On the first day feeding time for the orangutans was scheduled for 2pm. Our guide, Andreas, looked after us during the entire trip, making sure we were fed and looked after. Camp Leakey has been in operation since 1971 rescuing orangutans from poachers and palm oil plantations and rehabilitating them back into the wild. Orang-utans live to between 40-50 years and the babies stay with their mothers until they are about seven years old. We walked about 25 minutes along an easy path passing a few gibbons along the way until we reached the feeding platform with around 40 other tourists. Guides yelled ‘woop-woop’ to attract the apes, while stacks of bananas were placed on the platform to invite the apes to eat. Before long orangutans appeared from the forest, swinging from high above the trees to the spread of food placed out for them. There were dozes of apes, and many babies of various ages. The apes are semi-wild, having spent some youth in captivity and with daily interaction with tourists and rangers. Although we were not supposed to feed the apes or approach them, they were allowed to approach us and walk through the gathering of tourists. The young apes are adorable and were the subject of over hundreds of photos I took that day! We watched as the apes stuffed bananas into their mouths, masticated, spat the mush back into their hands for a look then scoffed it down their throats. I caught one little ape eating a banana with the funniest expressions! (see photo). This was a fantastic experience to watch the apes, and so close too. Walking back to the kelotok, we stopped at the information centre which had old photos of some of the original apes from the 70s, 80s and so on, plus information about the orangutans plight and efforts to reintroduce them back into the wild to avoid extinction.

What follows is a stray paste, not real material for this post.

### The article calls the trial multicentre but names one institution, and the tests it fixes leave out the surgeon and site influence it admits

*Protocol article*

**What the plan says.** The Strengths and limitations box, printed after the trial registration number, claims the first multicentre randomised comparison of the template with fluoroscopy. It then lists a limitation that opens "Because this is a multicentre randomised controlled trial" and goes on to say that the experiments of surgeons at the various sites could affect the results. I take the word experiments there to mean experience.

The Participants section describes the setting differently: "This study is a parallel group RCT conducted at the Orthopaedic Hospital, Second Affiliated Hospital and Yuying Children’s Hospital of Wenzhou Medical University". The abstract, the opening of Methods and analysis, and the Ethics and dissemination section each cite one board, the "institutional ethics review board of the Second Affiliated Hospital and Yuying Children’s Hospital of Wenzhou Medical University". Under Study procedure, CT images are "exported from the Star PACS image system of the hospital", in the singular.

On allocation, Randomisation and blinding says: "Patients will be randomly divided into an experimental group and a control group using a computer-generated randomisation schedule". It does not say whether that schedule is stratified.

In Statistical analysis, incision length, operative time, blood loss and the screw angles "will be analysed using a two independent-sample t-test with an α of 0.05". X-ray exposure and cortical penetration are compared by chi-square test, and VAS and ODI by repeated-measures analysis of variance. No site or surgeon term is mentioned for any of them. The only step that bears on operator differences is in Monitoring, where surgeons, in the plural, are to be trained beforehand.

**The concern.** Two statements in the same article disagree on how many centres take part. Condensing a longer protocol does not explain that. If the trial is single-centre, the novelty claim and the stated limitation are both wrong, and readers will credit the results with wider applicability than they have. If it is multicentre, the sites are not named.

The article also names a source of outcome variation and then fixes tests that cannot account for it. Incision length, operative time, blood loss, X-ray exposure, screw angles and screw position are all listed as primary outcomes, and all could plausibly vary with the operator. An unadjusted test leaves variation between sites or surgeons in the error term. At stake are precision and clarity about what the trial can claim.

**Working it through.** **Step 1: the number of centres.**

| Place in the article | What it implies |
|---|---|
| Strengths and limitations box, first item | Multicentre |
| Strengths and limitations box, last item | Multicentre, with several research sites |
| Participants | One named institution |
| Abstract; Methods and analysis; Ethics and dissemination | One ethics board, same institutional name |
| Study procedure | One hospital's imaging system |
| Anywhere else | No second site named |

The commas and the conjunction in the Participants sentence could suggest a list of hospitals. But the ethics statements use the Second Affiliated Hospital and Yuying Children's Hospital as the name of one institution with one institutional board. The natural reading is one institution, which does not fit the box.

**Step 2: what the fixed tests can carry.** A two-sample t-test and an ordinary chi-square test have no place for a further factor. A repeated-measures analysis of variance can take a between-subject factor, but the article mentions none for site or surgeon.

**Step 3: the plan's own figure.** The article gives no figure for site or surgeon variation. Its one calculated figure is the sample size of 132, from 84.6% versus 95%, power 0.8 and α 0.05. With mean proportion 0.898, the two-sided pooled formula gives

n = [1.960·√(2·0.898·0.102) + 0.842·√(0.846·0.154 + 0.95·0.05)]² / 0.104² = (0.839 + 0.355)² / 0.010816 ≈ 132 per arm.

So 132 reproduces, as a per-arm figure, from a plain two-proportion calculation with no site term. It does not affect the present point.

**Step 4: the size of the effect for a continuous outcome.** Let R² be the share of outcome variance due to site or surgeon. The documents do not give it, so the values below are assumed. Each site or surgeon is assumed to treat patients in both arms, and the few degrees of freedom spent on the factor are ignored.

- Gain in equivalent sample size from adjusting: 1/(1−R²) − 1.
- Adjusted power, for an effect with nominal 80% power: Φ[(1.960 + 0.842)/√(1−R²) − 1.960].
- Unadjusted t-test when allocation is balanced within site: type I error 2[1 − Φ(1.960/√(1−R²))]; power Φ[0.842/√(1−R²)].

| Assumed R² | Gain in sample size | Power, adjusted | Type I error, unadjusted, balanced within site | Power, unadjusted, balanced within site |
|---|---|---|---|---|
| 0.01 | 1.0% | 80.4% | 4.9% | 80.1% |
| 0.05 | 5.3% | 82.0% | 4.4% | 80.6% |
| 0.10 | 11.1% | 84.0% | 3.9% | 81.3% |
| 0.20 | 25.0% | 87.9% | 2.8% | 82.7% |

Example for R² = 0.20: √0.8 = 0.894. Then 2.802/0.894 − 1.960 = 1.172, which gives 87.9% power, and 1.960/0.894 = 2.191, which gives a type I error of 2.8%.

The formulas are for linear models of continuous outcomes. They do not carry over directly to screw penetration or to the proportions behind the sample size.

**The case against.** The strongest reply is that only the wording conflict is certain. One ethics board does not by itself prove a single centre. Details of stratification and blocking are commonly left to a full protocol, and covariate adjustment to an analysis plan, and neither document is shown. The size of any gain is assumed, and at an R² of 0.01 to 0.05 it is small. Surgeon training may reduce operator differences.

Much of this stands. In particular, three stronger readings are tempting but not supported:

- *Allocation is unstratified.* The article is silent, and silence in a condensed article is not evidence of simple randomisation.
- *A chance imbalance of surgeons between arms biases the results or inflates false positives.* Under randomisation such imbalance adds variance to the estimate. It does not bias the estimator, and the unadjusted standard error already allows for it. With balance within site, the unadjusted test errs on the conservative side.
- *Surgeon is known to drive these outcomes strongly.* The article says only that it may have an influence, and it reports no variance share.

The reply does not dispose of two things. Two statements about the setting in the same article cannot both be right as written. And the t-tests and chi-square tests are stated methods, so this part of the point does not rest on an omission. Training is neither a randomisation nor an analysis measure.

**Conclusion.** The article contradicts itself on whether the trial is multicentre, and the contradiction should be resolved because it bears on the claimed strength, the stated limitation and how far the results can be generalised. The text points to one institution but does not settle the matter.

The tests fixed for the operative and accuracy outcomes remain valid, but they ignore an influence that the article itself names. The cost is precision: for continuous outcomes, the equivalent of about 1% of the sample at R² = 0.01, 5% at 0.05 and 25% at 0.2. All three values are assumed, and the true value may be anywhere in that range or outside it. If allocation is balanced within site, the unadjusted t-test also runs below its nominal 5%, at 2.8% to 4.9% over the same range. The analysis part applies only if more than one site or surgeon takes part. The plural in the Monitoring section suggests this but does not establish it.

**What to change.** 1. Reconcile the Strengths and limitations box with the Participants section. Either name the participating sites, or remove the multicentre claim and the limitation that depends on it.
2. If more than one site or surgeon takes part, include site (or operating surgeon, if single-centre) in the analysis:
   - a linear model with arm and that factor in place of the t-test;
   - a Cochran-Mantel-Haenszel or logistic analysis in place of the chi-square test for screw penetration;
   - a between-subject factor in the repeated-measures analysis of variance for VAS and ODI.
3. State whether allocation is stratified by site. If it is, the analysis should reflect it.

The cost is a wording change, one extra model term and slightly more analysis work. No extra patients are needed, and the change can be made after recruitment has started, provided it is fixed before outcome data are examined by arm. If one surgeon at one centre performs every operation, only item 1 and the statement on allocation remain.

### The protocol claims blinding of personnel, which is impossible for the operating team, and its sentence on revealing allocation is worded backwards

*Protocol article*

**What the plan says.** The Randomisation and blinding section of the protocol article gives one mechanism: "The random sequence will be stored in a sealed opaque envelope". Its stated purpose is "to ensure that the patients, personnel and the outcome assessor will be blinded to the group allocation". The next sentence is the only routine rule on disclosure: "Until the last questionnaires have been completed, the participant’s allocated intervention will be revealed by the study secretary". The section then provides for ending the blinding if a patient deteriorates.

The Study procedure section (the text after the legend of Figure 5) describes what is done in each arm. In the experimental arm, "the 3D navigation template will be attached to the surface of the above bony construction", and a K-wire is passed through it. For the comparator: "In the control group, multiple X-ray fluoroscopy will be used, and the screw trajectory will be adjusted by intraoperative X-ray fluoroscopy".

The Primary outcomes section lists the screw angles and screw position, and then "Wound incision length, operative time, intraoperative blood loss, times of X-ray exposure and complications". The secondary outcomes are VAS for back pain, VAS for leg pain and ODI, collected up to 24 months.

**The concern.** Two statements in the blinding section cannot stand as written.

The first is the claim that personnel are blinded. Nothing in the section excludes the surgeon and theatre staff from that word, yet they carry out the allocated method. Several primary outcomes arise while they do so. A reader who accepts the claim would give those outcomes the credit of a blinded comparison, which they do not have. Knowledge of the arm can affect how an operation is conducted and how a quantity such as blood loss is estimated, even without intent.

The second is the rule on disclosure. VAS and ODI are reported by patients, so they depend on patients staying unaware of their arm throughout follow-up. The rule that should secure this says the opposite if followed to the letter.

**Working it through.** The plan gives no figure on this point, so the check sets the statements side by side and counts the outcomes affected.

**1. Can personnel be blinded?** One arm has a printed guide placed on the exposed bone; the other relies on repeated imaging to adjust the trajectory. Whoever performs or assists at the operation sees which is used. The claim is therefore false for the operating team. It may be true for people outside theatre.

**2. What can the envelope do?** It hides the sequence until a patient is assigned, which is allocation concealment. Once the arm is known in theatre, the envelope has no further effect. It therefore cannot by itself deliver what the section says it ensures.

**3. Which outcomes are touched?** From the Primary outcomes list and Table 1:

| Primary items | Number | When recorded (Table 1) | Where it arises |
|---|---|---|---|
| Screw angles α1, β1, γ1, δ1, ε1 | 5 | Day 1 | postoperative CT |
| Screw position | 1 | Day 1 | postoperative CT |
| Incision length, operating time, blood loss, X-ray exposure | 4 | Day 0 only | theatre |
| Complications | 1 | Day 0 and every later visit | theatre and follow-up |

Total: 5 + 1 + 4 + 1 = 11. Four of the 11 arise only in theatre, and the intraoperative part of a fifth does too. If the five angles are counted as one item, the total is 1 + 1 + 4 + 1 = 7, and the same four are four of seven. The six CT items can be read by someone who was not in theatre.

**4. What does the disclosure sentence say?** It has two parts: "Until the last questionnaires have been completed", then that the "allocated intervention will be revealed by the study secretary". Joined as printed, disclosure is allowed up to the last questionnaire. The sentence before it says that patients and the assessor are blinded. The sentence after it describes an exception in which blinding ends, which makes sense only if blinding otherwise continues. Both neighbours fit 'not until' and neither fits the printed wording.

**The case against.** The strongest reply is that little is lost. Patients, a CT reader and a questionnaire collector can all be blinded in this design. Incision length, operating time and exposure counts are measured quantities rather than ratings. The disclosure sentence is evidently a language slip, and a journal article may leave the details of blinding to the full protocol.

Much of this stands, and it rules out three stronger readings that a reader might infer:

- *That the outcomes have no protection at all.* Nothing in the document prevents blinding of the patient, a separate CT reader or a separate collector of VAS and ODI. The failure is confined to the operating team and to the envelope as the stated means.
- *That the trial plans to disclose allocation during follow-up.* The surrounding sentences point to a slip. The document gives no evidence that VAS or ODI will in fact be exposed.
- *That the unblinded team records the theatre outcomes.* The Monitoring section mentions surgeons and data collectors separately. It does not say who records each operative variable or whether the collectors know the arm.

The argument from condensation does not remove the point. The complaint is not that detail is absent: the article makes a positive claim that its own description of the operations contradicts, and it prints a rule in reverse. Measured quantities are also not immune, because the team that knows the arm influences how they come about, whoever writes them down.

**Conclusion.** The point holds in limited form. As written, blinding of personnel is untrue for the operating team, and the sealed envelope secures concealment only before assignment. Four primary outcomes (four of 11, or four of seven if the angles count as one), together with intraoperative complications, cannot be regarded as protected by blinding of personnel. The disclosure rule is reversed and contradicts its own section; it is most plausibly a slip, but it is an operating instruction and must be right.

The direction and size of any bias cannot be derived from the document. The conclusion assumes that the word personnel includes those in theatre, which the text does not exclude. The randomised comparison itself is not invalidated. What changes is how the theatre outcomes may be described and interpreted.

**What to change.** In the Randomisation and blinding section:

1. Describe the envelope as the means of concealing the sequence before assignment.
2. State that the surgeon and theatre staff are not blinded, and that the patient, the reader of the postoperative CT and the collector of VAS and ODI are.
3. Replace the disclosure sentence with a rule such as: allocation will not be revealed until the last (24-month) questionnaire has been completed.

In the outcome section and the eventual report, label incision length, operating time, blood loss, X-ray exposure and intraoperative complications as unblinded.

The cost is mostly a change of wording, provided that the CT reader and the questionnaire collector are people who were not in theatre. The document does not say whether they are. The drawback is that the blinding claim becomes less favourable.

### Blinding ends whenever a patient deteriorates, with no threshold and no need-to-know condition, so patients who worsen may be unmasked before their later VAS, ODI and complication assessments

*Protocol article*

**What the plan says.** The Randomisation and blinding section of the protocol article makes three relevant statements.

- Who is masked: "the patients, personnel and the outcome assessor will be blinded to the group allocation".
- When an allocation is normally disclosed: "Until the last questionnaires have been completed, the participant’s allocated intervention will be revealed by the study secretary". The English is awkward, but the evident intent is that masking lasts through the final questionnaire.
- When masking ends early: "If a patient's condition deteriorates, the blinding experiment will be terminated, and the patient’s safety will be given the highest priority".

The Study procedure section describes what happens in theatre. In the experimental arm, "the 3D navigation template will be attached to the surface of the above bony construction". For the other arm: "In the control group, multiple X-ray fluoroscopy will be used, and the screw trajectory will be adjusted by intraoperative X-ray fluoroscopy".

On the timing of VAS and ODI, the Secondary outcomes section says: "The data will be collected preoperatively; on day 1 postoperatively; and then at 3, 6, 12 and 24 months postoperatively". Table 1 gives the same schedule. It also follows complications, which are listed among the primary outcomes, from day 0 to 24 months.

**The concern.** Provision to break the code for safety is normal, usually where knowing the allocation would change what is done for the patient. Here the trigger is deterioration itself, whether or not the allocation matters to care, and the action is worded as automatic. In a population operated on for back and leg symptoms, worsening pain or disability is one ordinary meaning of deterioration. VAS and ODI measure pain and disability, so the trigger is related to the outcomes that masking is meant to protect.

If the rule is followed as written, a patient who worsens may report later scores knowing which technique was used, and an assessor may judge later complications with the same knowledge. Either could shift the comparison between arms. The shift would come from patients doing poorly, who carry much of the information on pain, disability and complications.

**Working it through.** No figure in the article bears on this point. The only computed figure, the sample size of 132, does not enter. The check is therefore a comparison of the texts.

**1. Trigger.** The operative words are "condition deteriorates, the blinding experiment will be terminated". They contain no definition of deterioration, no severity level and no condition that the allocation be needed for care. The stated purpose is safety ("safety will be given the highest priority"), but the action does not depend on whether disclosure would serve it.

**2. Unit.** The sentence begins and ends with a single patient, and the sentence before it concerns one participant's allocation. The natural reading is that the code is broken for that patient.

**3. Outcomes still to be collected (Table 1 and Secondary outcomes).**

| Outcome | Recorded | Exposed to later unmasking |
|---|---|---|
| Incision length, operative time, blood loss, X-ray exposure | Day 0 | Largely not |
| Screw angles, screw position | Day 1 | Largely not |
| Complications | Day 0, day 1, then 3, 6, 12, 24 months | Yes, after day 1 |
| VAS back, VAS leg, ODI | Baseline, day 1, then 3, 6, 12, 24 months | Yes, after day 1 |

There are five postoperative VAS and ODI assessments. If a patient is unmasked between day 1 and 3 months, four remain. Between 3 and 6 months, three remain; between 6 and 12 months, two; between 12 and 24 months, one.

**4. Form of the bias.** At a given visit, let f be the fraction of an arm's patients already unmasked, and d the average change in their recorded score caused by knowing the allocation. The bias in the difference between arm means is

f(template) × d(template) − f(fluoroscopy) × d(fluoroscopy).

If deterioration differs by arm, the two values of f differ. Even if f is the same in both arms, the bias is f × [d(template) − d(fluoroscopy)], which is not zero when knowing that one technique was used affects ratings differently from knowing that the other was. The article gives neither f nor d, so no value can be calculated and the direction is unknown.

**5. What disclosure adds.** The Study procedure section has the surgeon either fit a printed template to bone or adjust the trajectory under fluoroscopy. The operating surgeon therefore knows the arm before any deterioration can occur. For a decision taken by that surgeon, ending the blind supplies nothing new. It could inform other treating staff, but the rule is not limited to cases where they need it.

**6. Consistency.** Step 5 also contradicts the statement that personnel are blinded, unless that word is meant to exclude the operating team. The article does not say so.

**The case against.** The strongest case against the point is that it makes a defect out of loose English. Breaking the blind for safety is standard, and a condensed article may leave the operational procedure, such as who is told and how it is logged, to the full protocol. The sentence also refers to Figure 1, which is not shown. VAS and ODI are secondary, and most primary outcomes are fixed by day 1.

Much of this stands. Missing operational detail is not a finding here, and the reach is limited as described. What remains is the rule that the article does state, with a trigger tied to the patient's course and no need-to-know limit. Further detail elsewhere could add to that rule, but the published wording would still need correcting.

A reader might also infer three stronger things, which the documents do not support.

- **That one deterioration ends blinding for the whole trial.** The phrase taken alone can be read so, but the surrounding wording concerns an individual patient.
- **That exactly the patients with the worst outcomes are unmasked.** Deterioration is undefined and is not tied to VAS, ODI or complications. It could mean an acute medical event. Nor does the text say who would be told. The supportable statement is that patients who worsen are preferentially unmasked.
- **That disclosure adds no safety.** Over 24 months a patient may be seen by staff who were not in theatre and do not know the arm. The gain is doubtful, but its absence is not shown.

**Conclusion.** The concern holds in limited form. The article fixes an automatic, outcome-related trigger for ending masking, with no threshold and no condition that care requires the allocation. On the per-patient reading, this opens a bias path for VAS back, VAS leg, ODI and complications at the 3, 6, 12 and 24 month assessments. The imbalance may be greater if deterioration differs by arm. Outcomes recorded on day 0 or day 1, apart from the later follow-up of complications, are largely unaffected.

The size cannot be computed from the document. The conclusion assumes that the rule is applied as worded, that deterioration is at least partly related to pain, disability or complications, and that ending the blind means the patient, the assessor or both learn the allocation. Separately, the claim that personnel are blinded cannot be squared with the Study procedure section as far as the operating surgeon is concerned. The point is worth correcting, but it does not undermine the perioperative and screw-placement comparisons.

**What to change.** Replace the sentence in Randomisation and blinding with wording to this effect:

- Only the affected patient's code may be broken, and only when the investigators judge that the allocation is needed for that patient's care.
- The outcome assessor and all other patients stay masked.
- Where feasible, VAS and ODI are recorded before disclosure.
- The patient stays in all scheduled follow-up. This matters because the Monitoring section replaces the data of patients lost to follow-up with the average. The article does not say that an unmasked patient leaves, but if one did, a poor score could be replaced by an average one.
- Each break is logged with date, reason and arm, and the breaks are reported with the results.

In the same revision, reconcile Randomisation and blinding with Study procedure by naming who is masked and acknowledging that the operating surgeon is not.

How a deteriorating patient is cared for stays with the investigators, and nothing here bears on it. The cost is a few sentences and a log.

Our kelotok captain put-putted the vessel down the river where we and other kelotoks stopped at the riverbank for the evening. Our chef, Anja, prepared so much tasty treats for our lunches, dinner and breakfast – rice of course, and with a delicious variety of spicy fish, fried prawns, tempeh, mie goreng, banana pancakes, plus other tasty dishes. Fellow yachties in the next kelotok (Russell, Christine from ‘Christine Anne’ and Kerry, Lynette from ‘Fayaway’) invited us aboard for nibbles and drinks so we joined them and had a great evening chatting before we went back to our boat for dinner.